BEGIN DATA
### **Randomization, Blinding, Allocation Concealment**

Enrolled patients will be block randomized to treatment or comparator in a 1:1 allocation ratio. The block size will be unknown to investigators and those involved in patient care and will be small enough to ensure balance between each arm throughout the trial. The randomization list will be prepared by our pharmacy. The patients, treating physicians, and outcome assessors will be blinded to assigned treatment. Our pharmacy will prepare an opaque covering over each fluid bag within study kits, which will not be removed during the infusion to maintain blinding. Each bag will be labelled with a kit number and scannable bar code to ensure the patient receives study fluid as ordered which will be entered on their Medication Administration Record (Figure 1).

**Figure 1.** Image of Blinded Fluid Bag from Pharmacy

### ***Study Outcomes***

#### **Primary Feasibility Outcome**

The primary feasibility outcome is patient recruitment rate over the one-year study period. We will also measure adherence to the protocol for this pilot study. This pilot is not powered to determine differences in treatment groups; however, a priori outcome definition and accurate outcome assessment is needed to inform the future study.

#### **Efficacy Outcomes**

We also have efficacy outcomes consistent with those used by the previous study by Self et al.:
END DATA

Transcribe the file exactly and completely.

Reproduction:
### **Randomization, Blinding, Allocation Concealment**

Enrolled patients will be block randomized to treatment or comparator in a 1:1 allocation ratio. The block size will be unknown to investigators and those involved in patient care and will be small enough to ensure balance between each arm throughout the trial. The randomization list will be prepared by our pharmacy. The patients, treating physicians, and outcome assessors will be blinded to assigned treatment. Our pharmacy will prepare an opaque covering over each fluid bag within study kits, which will not be removed during the infusion to maintain blinding. Each bag will be labelled with a kit number and scannable bar code to ensure the patient receives study fluid as ordered which will be entered on their Medication Administration Record (Figure 1).

**Figure 1.** Image of Blinded Fluid Bag from Pharmacy

### ***Study Outcomes***

#### **Primary Feasibility Outcome**

The primary feasibility outcome is patient recruitment rate over the one-year study period. We will also measure adherence to the protocol for this pilot study. This pilot is not powered to determine differences in treatment groups; however, a priori outcome definition and accurate outcome assessment is needed to inform the future study.

#### **Efficacy Outcomes**

We also have efficacy outcomes consistent with those used by the previous study by Self et al.: